Governor DeSantis’ announcement on medical marijuana
Whether Florida lawmakers will do away with the state’s prohibition against smoking medical marijuana remains up in the air, despite an ultimatum issued by Gov. Ron DeSantis.
Saying they failed to heed the will of voters, DeSantis this month ordered lawmakers to eliminate a ban on smokable medical marijuana and, if they don’t comply, threatened to drop the state’s appeal of a court ruling that found the prohibition violated a 2016 constitutional amendment.
But, addressing reporters Wednesday during an Associated Press pre-legislative session gathering, House Speaker José Oliva and Senate President Bill Galvano raised doubts about whether the governor will get what he wants, at least in terms of legislation.
DeSantis gave lawmakers until March 15 to act, just 10 days after the 2019 legislative session begins. The short timeline already injects uncertainty into the issue.
But Oliva, a Miami Lakes Republican whose fortune is built on a cigar company, expressed concern that allowing patients to smoke the marijuana treatment amounts to a de facto authorization of marijuana for recreational use. The constitutional amendment, approved by more than 71 percent of voters, legalized medical marijuana for patients with a broad swath of debilitating conditions.
“The House’s position has generally been, and I believe still continues to be, is recreational marijuana is not something anyone voted for,” Oliva told reporters.
The House is concerned about issues such as dosing, the use of medical marijuana by children and the fact that marijuana remains illegal under federal law, Oliva said.
DeSantis is among the many critics of the smoking ban who believe voters thought the amendment would allow smoking.
But Oliva said smoking wasn’t on the ballot.
“The discussion that is being had now is, basically, we want recreational marijuana. We want to call it medicine, because if you call it medicine we have some cover, so that’s what we would like,” he said.
Lawmakers “have the responsibility” to Floridians and doctors regarding dosage, Oliva said.
“Is one to believe that an 8-year-old child should be smoking marijuana and inhaling smoke into their lungs? I’ve been in the smoke business my entire life, and I’ve never heard anyone say it’s good for you,” he said.
The House “would like to have something on the governor’s desk” by the March 15 deadline, Oliva said.
“The devil in the details is always that there are two (legislative) chambers, and people have to come to an understanding of what the definition of what you’re trying to accomplish really is,” he said.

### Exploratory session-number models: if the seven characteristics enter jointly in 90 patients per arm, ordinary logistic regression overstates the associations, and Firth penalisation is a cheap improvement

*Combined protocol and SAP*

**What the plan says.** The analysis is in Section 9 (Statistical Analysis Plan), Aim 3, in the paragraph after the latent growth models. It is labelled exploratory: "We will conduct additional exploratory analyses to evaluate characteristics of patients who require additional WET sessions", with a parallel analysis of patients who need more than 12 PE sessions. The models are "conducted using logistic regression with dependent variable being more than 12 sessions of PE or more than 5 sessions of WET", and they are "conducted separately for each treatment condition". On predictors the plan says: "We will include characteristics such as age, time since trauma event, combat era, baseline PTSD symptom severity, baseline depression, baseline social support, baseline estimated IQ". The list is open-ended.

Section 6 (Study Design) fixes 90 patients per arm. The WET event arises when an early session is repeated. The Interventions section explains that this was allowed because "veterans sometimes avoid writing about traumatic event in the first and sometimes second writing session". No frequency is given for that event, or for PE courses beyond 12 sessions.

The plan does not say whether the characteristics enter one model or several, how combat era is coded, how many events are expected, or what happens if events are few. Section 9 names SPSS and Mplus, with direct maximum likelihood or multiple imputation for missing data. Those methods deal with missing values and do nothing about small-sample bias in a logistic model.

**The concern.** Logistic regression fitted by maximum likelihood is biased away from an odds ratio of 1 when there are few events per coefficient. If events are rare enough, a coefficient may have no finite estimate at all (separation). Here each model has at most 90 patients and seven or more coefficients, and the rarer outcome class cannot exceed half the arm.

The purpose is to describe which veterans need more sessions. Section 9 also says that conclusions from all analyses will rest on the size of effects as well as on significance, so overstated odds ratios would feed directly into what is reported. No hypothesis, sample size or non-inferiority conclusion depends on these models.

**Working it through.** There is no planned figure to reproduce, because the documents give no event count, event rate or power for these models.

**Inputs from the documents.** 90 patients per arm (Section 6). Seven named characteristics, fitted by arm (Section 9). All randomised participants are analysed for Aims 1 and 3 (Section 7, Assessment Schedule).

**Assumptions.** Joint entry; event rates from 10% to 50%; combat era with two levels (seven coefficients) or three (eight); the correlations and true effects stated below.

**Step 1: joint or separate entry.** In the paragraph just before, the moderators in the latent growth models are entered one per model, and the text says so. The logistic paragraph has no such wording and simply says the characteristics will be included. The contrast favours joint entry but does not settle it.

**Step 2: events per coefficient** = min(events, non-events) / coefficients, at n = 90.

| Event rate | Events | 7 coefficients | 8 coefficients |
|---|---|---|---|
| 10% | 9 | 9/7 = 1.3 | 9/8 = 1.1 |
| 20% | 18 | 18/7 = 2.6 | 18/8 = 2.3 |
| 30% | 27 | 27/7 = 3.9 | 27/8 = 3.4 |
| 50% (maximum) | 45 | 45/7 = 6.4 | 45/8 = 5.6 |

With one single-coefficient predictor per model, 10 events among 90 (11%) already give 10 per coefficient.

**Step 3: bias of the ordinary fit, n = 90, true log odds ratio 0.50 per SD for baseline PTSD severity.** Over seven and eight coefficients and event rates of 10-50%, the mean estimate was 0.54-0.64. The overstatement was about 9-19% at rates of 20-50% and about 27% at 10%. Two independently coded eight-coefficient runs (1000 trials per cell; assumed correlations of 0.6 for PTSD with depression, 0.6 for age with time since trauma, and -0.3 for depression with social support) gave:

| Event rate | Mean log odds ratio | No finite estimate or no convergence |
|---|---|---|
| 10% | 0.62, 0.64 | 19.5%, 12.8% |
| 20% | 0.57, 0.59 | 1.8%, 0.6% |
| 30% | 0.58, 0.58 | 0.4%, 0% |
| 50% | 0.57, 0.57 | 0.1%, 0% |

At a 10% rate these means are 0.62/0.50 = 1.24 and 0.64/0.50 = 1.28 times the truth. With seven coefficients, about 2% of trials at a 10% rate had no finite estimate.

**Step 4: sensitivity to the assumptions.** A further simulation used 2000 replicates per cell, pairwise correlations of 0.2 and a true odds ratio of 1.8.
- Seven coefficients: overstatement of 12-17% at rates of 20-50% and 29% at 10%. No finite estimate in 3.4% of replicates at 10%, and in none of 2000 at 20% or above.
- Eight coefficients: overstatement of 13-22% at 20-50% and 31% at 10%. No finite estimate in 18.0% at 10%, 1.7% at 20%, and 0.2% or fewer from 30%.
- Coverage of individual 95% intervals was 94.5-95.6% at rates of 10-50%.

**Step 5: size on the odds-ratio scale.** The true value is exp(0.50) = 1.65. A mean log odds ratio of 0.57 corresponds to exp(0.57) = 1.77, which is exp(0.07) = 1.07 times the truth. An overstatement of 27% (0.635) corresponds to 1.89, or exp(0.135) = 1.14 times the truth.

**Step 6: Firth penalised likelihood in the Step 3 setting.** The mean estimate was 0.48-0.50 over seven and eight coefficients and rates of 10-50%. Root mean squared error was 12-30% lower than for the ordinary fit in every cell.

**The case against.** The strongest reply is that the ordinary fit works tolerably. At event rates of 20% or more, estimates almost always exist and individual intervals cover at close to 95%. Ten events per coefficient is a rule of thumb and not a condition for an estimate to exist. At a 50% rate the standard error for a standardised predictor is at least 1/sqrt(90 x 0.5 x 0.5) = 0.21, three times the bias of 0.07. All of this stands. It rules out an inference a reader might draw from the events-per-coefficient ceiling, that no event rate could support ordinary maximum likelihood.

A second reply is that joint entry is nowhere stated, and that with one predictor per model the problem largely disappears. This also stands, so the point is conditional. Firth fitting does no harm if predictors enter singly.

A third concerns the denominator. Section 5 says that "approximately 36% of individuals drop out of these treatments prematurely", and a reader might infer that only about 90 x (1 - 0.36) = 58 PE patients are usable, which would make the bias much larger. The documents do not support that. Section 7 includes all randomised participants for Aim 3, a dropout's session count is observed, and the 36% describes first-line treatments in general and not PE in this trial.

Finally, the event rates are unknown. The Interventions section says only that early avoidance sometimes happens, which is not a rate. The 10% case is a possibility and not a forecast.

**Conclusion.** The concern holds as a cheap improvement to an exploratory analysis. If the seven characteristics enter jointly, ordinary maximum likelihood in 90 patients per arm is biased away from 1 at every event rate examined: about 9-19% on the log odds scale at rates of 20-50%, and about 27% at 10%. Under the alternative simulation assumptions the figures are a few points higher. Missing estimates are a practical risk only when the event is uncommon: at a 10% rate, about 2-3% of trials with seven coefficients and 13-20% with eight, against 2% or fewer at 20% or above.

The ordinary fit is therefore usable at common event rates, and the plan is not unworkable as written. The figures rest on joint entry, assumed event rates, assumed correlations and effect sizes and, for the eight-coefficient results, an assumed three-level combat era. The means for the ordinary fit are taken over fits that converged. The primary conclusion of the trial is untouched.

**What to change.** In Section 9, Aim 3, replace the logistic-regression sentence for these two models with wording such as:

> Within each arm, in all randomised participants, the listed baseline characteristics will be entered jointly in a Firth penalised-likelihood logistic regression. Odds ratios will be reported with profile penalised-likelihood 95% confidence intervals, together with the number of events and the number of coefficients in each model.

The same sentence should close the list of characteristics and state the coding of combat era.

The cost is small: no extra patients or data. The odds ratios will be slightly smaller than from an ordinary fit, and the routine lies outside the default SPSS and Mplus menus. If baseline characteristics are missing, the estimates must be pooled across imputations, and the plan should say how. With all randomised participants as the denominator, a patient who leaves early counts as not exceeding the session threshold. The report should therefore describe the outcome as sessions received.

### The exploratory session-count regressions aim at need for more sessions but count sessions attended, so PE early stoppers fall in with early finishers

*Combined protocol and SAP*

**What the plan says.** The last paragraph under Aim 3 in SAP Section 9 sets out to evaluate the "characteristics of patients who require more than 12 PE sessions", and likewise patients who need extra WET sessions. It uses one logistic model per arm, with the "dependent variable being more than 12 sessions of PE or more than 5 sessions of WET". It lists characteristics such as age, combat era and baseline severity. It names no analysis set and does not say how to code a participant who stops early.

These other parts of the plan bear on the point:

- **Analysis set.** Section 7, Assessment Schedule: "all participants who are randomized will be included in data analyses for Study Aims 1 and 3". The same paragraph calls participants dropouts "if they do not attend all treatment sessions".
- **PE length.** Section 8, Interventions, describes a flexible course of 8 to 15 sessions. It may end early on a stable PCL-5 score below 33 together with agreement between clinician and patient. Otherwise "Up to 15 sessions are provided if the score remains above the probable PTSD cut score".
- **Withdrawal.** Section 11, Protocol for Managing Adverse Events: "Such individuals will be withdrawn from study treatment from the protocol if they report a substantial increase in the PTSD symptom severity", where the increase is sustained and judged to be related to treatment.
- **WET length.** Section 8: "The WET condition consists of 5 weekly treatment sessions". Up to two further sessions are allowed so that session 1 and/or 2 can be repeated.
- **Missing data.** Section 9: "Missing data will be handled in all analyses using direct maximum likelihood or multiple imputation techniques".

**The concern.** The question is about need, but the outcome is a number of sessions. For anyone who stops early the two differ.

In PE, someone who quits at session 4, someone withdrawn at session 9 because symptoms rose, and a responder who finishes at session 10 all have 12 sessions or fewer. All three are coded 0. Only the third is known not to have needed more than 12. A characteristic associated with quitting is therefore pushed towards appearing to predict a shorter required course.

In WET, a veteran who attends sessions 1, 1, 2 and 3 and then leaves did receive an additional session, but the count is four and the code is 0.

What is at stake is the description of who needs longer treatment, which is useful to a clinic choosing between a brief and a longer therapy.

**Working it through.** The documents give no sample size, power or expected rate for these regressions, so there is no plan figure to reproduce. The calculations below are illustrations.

The Senate Health Policy Committee on Monday is taking up a bill (SB 182) that would strip the smoking ban out of the state’s medical marijuana laws.
But Galvano, R-Bradenton, said the final version of legislation may not satisfy DeSantis.
“We will get something to the governor by March 15. The question is will it be where he wants us to be,” the Senate president said.
It’s too early to predict whether lawmakers will fail to deliver on the governor’s objective, according to Oliva.
“I just think that we’re having the conversation at the beginning of the process,” he said.
Oliva indicated lawmakers might consider a measure that bans children from smoking the marijuana treatment.
“That’s what we’re currently looking at now. Do we want children to smoke? Do we want stress to be one of the reasons someone can be prescribed this medicine? And are we at all concerned about dosage? There’s no other medicine that a doctor gives out that they don’t recommend the dosage and how it’s taken,” he said.
Under the current system, doctors are able to enter orders for marijuana for up to 210 days. Each order requires doctors to specify the route of administration, the amount per dose and the number of doses per day. Dispensaries cannot sell patients more than the maximum amount of marijuana ordered by physicians.
Despite DeSantis’ support for allowing patients to smoke medical marijuana, Oliva appeared focused on the issue of whether it would effectively allow recreational use.
“Is medicine a façade and a masquerade for recreational marijuana? If it is, that won’t be very supported by the House. If we really want to look at marijuana, and what ailments it can truly relieve and people it can actually benefit, then that’s what we’re looking at,” Oliva said.